LCD monitors are today more appealing than ever, most because of the prices which has gone down seriously thus they are now able to compete with the CRT monitors for real. When you talk about the LCD monitors’ pros there are often words like nice design, not taking up much space and ergonomic that are mentioned.

LCD monitors are today more appealing than ever, mostly because the prices have gone down seriously, thus they are now able to compete with the CRT monitors for real. When you talk about the LCD monitors’ pros there are often words like nice design, not taking up much space and ergonomic that are mentioned. Many people feel that their eyes can get tired and they might get a headache by sitting on front of a classic monitor for a long time. Electromagnetic radiation which causes this does not exist with LCD monitors. If you move the monitor a lot, maybe you’re a frequent LAN visitor, this is often a big enough reason to look at a LCD monitor. The monitor we will look closer at today does not belong in the low-price segment, but rather the segment above, where you get something extra in addition to the basic functions. Today we shall look at what Sony SDM-HS94P has to offer.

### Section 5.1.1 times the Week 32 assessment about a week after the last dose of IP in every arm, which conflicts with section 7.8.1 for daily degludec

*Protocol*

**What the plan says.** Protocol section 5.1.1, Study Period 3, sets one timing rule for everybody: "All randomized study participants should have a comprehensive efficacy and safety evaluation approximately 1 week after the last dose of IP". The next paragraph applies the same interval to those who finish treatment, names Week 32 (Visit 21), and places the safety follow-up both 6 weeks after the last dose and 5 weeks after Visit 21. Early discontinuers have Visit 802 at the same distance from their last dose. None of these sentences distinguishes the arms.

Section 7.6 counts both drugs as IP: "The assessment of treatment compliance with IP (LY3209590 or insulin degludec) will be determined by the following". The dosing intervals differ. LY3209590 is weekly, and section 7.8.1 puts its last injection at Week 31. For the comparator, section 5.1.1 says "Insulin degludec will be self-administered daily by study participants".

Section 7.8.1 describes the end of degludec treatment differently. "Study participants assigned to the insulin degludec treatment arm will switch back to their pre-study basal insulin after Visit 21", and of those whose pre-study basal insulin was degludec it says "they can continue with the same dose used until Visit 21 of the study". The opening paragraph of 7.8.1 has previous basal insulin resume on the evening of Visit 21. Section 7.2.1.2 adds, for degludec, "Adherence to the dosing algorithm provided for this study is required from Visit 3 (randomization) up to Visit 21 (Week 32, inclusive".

The following specifications has been gathered from the manual and Sony’s webpage.

Sony SDM-HS94P
19″ (48 cm)
Paneltyp a-Si TFT-Active Matrix
Pixel Pitch 0,294 mm
Contrast 700:1
Viewing angles 170/170
Horizontal frequency 28-80 kHz (Analouge)
28-64 kHz (DVI)
Vertical frequency 48-75 Hz (Analouge)
60 Hz (DVI)
Brightness 250 cd/m2
Response time 12 ms (15:10/on:off)